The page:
On this page are some of the most severe poisonous plants one might find when looking for food in the wilderness. There are many poisonous plants that you should definitely avoid eating when you're foraging for food in the wilderness. Poisonous plants can make you nauseous, lethargic or even put you in a coma. There are plants that can burn your skin, affect your heart rate, or give you heart failure! The plants on this page are poisonous to humans. Remember - just because you see an animal or bird eating a plant or berry doesn't mean it's safe to eat!
Rules of Thumb for Berries
• Black and blue are good
• If it’s red, use your head
• If it’s white, do not bite!
• In other words, STILL
DO THE EDIBILITY
TEST, but only on Black,
Blue, or Red berries
Warning - Do Not Add These Berries To Your Menu-
An evergreen shrub that can grow to be a tree. The leaves are stiff with sharp points and may be edged with white. The berries are hard and bright red. Eating more than 3 holly berries can cause severe and prolonged nausea, vomiting and diarrhea, as well as drowsiness.
An evergreen shrub with soft bright green needles similar to the "Christmas tree."
The berries are soft red capsules with a hard green stone in the center. Eating more than three yew berries can cause vomiting, abdominal pain, dizziness,difficulty in breathing, and changes in your child's heart rate.
This weed can grow up to five feet tall and has thick green-purple stems similar to
rhubarb. Pokeweed berries (also known as ink berries) grow in clusters, like grapes, and ripen from white to green to rose and finally purple. Ripe berries stain the hands purple when crushed. Eating over 10 berries may cause headache, abdominal pain, and severe diarrhea. The leaves and the roots have been used in herbal preparations to induce vomiting.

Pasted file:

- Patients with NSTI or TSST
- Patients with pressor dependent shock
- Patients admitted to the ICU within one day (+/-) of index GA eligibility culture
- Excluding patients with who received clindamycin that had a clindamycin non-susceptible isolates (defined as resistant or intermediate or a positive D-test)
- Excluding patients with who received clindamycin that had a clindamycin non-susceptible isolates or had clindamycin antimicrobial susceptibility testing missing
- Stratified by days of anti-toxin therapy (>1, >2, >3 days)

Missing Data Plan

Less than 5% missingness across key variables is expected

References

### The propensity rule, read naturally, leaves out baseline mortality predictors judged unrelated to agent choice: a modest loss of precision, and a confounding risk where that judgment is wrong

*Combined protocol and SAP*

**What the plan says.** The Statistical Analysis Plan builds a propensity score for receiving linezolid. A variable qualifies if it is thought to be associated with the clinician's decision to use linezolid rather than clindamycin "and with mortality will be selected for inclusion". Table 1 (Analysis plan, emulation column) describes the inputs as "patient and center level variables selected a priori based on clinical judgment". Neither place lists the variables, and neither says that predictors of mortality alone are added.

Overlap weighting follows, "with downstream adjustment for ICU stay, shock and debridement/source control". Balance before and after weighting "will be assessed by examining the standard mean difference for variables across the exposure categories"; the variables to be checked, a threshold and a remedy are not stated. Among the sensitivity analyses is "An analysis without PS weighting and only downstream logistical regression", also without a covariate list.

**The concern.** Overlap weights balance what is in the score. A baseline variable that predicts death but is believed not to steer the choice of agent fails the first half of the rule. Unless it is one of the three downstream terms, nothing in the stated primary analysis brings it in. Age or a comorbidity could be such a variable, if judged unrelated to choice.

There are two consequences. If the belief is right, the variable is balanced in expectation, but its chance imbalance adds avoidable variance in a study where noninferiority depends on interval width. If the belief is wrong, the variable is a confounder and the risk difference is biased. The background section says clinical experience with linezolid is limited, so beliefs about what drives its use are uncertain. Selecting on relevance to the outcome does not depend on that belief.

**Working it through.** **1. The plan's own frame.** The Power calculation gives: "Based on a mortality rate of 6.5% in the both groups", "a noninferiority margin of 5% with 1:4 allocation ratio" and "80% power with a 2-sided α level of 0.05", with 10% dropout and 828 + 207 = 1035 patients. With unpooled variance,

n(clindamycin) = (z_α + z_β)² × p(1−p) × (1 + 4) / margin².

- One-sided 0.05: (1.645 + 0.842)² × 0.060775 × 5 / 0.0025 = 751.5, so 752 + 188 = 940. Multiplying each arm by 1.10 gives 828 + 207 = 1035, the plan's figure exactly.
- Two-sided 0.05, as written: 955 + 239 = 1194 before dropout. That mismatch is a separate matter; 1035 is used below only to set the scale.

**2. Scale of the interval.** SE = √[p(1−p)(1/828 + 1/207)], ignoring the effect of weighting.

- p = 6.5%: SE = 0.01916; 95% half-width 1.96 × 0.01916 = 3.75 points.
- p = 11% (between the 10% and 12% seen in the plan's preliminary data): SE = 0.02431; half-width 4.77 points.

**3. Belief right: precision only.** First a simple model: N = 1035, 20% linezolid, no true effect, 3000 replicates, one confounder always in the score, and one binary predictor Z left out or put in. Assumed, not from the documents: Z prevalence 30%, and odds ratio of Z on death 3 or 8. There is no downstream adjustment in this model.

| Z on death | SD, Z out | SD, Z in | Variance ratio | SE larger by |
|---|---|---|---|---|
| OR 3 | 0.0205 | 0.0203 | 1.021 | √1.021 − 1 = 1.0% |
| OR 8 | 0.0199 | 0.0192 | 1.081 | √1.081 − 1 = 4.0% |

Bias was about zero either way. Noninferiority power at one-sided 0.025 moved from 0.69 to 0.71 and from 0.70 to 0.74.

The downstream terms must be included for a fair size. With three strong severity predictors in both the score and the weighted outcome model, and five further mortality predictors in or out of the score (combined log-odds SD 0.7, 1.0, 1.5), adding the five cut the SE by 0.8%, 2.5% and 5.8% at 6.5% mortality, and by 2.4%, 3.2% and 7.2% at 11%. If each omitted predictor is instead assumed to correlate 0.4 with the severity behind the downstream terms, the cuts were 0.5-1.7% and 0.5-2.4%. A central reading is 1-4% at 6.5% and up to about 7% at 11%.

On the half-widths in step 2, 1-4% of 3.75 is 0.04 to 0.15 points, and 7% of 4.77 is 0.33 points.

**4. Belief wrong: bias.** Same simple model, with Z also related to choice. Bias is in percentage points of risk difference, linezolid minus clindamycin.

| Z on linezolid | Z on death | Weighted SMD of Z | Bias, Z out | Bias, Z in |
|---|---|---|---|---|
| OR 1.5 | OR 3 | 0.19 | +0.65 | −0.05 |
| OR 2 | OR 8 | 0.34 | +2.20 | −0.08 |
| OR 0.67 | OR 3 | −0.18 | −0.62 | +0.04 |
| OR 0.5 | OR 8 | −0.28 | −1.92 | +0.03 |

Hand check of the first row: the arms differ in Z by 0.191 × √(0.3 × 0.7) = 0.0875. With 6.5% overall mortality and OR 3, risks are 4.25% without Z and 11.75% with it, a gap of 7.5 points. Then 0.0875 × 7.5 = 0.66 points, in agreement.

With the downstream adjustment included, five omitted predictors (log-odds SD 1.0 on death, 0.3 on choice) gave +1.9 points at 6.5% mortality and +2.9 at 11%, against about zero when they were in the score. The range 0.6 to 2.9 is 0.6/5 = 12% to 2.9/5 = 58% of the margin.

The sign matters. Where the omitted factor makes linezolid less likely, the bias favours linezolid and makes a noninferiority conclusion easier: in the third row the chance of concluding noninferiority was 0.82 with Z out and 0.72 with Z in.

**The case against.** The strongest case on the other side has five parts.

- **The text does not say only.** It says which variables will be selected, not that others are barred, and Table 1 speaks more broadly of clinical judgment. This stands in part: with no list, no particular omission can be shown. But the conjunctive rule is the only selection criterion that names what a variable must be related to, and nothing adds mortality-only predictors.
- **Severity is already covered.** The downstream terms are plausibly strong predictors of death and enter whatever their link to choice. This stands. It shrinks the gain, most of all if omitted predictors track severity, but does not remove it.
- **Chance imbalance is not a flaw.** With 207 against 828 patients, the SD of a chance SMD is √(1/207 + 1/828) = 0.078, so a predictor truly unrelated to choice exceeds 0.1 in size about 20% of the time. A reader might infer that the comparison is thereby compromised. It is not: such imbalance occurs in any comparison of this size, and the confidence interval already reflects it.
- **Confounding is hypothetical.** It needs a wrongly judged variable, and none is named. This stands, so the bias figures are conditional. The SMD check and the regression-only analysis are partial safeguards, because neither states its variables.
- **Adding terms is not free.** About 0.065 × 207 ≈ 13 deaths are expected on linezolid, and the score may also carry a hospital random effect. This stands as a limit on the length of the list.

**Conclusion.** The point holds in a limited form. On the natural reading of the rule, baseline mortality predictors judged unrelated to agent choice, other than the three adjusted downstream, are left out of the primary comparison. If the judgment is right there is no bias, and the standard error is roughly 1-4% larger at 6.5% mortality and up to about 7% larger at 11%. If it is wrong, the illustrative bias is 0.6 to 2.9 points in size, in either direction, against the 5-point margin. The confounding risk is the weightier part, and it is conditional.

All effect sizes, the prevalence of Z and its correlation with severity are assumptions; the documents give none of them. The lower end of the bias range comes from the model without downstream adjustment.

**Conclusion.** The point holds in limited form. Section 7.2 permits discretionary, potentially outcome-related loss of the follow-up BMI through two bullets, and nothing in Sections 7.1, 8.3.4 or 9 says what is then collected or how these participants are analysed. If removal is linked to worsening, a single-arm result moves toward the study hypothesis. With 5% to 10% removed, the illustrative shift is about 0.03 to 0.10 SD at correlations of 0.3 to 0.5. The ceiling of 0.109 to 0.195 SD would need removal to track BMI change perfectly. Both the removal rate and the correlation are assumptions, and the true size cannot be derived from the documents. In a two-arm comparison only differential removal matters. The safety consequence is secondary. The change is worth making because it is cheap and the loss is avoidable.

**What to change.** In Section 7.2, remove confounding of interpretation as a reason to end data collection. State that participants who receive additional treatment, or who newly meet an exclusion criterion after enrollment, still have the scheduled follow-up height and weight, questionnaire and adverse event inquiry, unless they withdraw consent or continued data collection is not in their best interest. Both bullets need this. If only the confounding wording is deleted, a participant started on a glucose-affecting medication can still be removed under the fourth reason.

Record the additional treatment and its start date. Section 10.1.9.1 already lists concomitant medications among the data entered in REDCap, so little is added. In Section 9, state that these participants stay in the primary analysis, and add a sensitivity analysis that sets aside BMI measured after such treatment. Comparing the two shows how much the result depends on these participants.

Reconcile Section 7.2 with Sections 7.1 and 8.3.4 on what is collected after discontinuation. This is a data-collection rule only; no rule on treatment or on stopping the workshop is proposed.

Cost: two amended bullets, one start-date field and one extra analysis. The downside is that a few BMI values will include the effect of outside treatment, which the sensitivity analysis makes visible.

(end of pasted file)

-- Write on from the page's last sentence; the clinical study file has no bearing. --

An evergreen herb with white to pink berries used to decorate for the holidays.
Mistletoe berries are considered relatively non-toxic in small quantities. Large
amounts of the berries can cause stomach upset. Other parts of the plant can also
cause visual disturbances and convulsions. Such complications have been
associated with ingesting extracts of the plant (e.g., tea).
A woody vine often used in fall wreaths and dried flower arrangements. Its
orange-yellow berries are three-part capsules with a seed in each part. They grow
at the point where the leaves join the stems. Eating American Bittersweet berries
can cause stomach upset and diarrhea.
An evergreen tree often used in holiday decorations. Its blue-purple berries have
been used in recipes for flavoring. The safety of juniper berries as a food item
is questionable since abdominal cramps and diarrhea have been reported when
large amounts were eaten.
An evergreen shrub that tends to grow upright with long branches rather than as a bush.
Its bright orange berries grow in clusters so thick that the branches cannot be seen.
(not edible) http://www.garden.org/searchqa/index.php?q=show&id=30691&ps=
See the most lethal and extremely dangerous poisonous plants below.